FIG. 4 is a perspective view of a first embodiment of the hand grip of this invention;
FIG. 5 is a top plan view of the FIG. 4 hand grip;
FIG. 6 is an end view of the FIG. 4 hand grip;
FIG. 7 is a perspective view of the FIG. 4 hand grip bent along its longitudinal axis to the point where the included angle of the longitudinal channel so-formed is about 45°;
FIG. 8 is a plan view of the FIG. 4 hand grip overlaying a person's open hand;
The embodiment of the bag handle hand grip of this invention illustrated in FIGS. 4-8 comprises a one-piece body 10 in the form of a thin flexible rectangular sheet. The body is formed of a plastics material that is sufficiently elastic that the body 10 can be bent into a generally U-shape along its longitudinal axis without exceeding its elastic limit. Each end 11, 12 of the body is slit, as at 13, 14, from the outer edge into a circular aperture, 15, 16. When the body is bent along its longitudinal axis, a longitudinal channel configuration is provided that extends from the inner edge of one aperture 15 to the inner edge of the other aperture 16. Body side portions 10a, 10b are defined by the body ends 11, 12, the body sides edges 25, 26, and a central longitudinal portion 10c that extends between the apertures 15, 16. The longitudinal channel formed when the body is bent along its longitudinal axis is formed by the body side portions 10a, 10b and the body central longitudinal portion 10c, the central portion 10c constituting the base of the channel. As a result of being bent along its longitudinal axis, and the formation of a channel configuration, the edges of each slit, 13a, 13b and 14a, 14b, are pulled apart so as to provide a longitudinal gap leading into each aperture 15, 16.
The physical arrangement of the apertures 15, 16 with respect to their adjacent body ends, 11, 12, results in a pair of transversely oriented tabs 17, 18 wherein the tabs of each pair 17, 18 project toward one another. When the body 10 is flat and unbent, the tabs of each pair 17, 18 abut one another at the respective slits 13, 14 as seen in FIG. 4. When the body 10 is bent along its longitudinal axis, so as to provide a longitudinal channel, the tabs of each pair 17, 18 separate so as to provide longitudinal gaps 19, 20 as seen in FIG. 7. These longitudinal gaps 19, 20 extend from the body ends 11, 12 into the respective apertures 15, 16, thereby providing a passage space for ingress to and egress from the apertures 15, 16.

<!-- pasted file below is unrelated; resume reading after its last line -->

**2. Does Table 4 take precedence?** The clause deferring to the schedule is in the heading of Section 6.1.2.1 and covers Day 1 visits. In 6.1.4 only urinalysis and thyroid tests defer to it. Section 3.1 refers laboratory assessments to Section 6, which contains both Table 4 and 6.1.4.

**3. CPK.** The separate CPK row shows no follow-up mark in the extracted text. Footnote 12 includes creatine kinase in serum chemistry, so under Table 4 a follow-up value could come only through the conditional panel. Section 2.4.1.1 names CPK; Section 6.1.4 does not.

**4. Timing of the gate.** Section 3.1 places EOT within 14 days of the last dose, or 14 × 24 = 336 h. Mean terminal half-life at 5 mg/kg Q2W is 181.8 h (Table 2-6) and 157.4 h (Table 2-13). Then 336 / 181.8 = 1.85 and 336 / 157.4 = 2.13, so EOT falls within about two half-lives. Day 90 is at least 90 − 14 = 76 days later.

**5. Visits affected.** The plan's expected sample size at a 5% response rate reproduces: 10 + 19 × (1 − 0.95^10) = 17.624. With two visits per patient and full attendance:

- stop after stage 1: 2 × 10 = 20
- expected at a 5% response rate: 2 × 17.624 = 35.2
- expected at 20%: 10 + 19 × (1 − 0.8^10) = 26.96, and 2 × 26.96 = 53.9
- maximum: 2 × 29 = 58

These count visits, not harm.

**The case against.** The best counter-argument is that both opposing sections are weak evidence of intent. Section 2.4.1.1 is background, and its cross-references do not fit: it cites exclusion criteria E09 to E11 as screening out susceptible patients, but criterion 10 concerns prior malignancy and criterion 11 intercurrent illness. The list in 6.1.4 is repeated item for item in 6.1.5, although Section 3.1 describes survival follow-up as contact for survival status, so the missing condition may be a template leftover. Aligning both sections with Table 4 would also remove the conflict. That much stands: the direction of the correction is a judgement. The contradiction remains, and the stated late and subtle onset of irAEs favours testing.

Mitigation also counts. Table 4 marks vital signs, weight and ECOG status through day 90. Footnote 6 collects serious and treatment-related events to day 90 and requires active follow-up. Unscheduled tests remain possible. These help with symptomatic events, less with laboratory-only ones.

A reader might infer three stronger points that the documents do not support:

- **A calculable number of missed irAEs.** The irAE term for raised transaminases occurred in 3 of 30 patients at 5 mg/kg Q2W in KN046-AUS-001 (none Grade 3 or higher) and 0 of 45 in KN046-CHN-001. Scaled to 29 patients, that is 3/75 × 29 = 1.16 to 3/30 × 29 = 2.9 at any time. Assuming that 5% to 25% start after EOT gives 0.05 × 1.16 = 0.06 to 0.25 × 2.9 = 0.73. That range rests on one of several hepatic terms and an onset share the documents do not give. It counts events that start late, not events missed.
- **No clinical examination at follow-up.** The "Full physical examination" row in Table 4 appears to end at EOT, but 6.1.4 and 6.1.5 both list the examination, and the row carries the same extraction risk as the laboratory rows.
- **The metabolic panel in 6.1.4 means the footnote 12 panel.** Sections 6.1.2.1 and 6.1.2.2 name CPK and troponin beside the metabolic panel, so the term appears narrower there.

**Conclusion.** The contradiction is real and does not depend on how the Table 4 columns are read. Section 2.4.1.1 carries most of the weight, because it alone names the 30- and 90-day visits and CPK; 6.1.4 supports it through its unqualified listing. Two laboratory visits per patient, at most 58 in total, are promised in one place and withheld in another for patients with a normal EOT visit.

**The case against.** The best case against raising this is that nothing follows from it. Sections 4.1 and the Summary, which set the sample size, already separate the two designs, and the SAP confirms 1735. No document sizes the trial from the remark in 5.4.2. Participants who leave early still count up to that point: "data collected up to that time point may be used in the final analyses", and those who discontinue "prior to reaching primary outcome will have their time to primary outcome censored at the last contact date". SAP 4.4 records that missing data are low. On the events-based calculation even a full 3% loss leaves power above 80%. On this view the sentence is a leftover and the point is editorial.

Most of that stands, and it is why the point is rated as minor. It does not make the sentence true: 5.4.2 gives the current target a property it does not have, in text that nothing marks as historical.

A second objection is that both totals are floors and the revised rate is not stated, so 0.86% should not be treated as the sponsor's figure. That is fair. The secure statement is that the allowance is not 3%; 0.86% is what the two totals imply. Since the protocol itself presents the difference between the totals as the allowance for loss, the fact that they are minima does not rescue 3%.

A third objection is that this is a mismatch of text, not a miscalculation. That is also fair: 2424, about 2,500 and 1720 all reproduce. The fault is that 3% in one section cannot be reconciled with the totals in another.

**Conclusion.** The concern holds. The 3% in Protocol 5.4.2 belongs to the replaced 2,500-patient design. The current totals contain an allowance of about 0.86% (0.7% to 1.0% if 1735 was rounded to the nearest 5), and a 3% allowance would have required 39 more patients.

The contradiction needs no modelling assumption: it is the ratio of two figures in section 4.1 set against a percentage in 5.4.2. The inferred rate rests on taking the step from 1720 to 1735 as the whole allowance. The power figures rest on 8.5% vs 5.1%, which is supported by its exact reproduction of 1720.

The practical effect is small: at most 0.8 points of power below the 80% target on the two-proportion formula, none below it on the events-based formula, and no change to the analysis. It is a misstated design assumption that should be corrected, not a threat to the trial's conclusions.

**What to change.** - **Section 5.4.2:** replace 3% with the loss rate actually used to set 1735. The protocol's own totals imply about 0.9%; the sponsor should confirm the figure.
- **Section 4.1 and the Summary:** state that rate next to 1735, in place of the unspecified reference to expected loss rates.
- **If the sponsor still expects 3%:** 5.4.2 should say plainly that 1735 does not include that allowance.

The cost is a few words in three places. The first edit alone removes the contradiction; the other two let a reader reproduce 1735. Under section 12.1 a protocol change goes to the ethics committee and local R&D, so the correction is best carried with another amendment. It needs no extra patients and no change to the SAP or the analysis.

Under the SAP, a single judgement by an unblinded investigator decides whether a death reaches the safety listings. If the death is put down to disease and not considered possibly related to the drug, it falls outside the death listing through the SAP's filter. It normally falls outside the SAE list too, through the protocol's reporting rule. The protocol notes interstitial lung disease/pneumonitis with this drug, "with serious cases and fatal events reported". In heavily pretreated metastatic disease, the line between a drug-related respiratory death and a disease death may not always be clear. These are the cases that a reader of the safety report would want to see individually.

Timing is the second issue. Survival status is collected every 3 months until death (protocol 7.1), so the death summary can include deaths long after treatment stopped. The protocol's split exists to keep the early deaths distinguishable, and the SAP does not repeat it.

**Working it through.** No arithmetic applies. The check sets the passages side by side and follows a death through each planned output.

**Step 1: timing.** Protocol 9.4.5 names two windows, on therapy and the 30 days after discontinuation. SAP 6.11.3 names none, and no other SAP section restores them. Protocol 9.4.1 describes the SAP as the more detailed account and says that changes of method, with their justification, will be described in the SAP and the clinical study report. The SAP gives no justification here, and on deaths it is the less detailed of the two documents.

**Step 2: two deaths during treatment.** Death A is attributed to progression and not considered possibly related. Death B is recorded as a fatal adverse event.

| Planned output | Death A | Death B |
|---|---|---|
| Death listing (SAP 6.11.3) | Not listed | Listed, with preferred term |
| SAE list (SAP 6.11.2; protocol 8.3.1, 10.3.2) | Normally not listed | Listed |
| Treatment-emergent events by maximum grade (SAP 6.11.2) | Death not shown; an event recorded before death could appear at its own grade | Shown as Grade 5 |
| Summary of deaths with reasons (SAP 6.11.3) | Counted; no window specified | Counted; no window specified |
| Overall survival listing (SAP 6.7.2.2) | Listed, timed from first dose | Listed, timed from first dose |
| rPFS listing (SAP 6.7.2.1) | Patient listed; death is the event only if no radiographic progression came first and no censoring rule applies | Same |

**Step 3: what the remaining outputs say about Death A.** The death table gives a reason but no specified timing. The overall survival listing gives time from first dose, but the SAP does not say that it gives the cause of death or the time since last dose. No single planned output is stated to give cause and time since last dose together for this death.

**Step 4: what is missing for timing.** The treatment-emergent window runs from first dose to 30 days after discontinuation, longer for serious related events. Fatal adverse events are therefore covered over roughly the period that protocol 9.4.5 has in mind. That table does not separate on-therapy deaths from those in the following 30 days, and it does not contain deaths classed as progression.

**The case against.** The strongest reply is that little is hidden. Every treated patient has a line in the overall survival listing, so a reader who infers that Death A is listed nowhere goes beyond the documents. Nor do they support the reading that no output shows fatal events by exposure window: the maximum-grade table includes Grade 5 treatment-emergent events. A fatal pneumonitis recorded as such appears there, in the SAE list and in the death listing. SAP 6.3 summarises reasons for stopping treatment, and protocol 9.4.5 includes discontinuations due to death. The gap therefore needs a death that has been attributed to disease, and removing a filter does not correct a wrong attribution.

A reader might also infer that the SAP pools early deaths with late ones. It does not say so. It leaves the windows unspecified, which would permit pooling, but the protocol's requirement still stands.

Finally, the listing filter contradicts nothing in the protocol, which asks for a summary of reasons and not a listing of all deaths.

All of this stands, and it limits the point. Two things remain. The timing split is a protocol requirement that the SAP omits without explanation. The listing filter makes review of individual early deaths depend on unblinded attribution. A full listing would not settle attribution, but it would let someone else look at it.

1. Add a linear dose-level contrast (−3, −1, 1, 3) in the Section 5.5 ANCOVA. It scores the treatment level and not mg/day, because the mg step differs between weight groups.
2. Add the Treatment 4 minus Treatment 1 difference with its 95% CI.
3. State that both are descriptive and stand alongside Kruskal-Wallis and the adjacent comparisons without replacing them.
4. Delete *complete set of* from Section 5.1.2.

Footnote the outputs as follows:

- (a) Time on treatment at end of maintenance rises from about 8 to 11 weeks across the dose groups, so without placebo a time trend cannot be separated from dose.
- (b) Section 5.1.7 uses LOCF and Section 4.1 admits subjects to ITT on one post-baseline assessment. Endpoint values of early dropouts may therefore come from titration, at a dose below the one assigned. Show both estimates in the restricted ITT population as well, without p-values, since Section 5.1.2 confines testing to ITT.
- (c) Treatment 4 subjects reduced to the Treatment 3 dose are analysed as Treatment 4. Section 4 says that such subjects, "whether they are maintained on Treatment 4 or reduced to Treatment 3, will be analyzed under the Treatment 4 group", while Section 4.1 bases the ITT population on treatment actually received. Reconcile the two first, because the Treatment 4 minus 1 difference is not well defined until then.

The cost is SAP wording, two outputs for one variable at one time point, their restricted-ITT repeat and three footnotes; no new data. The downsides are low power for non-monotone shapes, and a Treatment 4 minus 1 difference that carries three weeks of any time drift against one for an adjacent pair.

The body ends 11, 12 may be notched at the outer ends of the slits 13, 14 as shown so as to provide indexing and centering guides leading into the slits 13, 14. The apertures 15, 16 are spaced apart a sufficient distance that a person may cradle the body 10 in his or her hand with the outer sides of his or her index and little fingers extending across the apertures 15, 16, as seen in dashed lines 21 in FIG. 8, the dashed line representing the outline of a person's hand underlaying the grip body 10. The apertures 15, 16 are preferably circular to eliminate the presence of inside corners that might provide structural weakness.
If it is not desired to provide the hand grip in a form that is, or may not be, reusable, the apertures 15, 16 could be separated far enough apart that a person's index and little fingers would be completely covered by the body material between the apertures. The longitudinal length of the body 10 must be sufficient that all four fingers of a person's hand may be overlaid transversely across the body as seen in FIG. 8, so that at least an outer portion of each aperture 15, 16 is exposed for receipt of the bag handle. The hand grip of this invention would be extremely awkward to use if the distance between the apertures were so small that only three fingers could be accommodated; lifting and carrying a weighted bag while dangling one's little finger is not only uncomfortable but the comfortable lifting and carrying capacity of one's hand is reduced.